Ask your Washington local program about the total amount of help available to you.
Do I Have to Be Behind on Rent to Get Help in Washington?
You don’t have to be behind on rent to get assistance. Some programs offer help with future rent. However, if you have overdue rent, the money you get must go toward rent that you owe before it can be used for future rent.
Can Washington Rental Assistance Cover the Cost of a Hotel or Motel Room?
Yes. If your household is eligible for emergency rental assistance, local programs may cover the cost of a Washington hotel or motel room if:
– You had to move out of your home and you don’t have a permanent home elsewhere
– You can provide hotel or motel bills or other evidence of your stay, and
– Your local program follows the rules for this emergency rental assistance
If emergency rental assistance is not available to help cover these costs, you can also ask for help under the HUD Emergency Solutions Grant program. Visit Benefits.gov for more information about Emergency Solutions Grants. You may also be able to find help at DisasterAssistance.gov.
Am I Eligible for Emergency Rental Assistance in Washington?
To be eligible for help covering your rent, you must have an agreement to pay rent for your home or mobile home lot. You don’t necessarily need to have a signed lease, and your home could be an apartment, house, mobile home, or other place.
These three statements also need to be true:
1. At least one member of your household has:
– Qualified for unemployment or should qualify
– Lost income
– Owed large expenses, OR
– Had other financial hardships
2. Your household income is below a certain amount, based on where you live.
3. At least one member of your household is experiencing housing instability, which means they are at risk of becoming homeless or would have trouble finding a stable place to live.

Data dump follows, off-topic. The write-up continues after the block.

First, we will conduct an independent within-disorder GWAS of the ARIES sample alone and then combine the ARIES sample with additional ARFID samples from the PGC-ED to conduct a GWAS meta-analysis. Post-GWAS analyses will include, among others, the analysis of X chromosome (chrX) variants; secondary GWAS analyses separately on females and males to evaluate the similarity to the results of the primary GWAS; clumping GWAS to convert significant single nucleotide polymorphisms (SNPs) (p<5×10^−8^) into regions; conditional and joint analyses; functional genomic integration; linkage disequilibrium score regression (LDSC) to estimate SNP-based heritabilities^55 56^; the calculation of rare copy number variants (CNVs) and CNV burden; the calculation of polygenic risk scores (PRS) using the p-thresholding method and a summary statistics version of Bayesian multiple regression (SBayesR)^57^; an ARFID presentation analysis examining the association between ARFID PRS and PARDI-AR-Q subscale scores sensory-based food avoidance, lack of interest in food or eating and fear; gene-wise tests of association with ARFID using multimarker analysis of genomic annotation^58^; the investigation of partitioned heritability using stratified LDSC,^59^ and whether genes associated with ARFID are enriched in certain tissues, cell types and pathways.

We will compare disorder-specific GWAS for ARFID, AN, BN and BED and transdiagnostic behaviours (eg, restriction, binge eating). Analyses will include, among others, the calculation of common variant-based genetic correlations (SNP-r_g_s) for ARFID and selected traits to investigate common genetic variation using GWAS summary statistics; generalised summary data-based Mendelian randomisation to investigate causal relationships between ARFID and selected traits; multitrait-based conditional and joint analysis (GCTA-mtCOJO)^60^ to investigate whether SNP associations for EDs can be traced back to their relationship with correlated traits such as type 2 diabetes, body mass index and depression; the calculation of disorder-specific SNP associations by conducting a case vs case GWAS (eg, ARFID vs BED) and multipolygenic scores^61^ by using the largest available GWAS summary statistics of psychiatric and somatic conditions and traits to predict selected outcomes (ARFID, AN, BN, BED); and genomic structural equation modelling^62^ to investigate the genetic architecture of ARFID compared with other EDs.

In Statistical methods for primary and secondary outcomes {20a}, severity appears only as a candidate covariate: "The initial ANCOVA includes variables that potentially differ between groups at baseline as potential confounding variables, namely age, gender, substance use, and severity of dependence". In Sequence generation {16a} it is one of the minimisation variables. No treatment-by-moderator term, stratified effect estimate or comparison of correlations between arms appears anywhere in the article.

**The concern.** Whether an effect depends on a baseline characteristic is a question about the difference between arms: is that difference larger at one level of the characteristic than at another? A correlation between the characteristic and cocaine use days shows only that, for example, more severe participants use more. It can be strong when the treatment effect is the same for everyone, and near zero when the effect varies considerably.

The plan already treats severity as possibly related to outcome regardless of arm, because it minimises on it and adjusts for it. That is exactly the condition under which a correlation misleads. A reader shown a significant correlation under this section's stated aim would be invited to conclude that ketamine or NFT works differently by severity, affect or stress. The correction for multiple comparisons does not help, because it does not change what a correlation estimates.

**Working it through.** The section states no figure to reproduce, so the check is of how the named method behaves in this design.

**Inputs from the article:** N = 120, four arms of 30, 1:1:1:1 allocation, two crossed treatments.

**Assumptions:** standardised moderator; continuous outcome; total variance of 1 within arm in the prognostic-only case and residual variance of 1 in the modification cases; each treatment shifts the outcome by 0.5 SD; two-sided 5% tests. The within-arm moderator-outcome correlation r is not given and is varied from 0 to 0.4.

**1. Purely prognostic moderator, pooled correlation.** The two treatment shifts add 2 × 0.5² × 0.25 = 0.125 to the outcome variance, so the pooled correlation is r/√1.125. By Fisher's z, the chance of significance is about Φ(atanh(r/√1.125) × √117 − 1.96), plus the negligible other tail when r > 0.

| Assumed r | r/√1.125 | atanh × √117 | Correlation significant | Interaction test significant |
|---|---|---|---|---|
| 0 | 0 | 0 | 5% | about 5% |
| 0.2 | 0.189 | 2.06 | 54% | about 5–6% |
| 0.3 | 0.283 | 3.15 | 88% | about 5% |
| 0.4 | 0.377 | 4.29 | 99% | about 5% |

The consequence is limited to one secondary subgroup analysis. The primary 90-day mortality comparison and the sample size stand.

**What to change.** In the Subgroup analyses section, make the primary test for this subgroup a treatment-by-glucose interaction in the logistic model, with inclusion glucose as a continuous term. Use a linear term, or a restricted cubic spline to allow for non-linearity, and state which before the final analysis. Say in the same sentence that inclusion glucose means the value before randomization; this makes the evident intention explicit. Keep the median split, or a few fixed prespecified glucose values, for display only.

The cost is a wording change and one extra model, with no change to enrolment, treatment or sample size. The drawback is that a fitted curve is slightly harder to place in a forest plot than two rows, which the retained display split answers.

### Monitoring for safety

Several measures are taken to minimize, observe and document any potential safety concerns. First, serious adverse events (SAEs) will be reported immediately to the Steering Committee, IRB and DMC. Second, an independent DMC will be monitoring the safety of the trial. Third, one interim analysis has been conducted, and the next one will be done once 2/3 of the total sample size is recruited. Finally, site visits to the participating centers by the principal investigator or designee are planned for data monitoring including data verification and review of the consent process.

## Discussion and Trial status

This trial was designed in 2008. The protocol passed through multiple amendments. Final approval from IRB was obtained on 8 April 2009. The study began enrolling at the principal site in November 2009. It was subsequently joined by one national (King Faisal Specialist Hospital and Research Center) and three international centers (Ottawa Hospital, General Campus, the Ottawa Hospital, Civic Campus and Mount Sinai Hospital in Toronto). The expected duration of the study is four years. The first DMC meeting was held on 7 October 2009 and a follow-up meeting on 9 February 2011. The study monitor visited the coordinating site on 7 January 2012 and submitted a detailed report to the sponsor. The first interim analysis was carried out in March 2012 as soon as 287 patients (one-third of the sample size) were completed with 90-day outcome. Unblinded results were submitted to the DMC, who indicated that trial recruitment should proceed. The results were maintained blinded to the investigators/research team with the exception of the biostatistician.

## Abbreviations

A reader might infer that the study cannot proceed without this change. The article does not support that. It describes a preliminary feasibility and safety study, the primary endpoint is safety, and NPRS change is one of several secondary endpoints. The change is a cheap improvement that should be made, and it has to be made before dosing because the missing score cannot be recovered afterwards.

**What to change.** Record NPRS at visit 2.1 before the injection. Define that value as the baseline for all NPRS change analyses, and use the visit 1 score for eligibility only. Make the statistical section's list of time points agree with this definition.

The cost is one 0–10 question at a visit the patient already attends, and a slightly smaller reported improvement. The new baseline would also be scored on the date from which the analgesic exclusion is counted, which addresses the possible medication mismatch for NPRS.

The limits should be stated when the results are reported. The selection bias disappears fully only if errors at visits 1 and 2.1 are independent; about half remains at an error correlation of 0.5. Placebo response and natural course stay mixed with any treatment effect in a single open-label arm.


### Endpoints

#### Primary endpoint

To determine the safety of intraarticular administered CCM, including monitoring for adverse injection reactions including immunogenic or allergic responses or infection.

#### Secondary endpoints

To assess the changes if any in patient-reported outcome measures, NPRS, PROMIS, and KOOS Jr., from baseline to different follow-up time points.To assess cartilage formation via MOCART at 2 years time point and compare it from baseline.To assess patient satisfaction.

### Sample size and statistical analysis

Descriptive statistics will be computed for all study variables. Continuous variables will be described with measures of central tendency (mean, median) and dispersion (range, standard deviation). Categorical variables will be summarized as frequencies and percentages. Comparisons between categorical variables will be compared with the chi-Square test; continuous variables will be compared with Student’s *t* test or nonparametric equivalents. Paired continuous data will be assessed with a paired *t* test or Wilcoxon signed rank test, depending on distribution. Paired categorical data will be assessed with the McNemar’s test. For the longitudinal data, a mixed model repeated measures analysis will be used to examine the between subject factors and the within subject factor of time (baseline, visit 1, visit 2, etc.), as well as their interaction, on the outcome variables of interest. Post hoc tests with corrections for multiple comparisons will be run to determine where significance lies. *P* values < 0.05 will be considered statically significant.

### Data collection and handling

Where Can I Find Out If My Household Qualifies for Washington Rental Help?
Eligibility is based on a renter household’s financial situation and housing needs. If you’re a landlord, eligibility is based on your tenant’s household needs.
Federal rules allow local rental assistance programs to cover rent or utilities for low-income families. This generally includes renter households with income up to 80% of the Area Median Income (AMI), with adjustments for family size.
Local emergency rental assistance programs must prioritize applications for renter households with income below 50% of the AMI and households with a worker who has been unemployed for at least 90 days before applying. This means that your Washington local program can set lower income limits to make sure the neediest households get help first. Your local program should let you know how their system for prioritizing applications works.
I Own My Home in Washington. Can I Get Help to Cover My Mortgage, Utility, or Energy Costs?
Money from the federal ERA Program is for renters only. But money from the Homeowner Assistance Fund created under the American Rescue Plan Act may also be available. If you’re experiencing hardship as a homeowner, visit our Help for homeowners page to learn about your options.
How Can I Show That I Am Eligible in Washington?
Eligibility is based on a Washington renter household’s financial situation and housing needs.
When you apply for emergency rental help, you will be asked to show that your income is eligible and that you’re experiencing housing instability. If you’re a Washington landlord, eligibility is based on your tenant’s household needs, and you’ll be asked to show that your tenant’s household is eligible for assistance.
You must sign a written statement that the information in your application is correct and complete, and that you will use the emergency rental assistance for the costs it is meant to cover.
What Kind of Proof Can I Use to Show My Income in WA?
Washington local programs have different requirements. They may ask you for a written statement. Or they can ask you to show your income with other documents (for example, unemployment benefits documents, pay stubs, tax documents, a statement from an employer, etc.).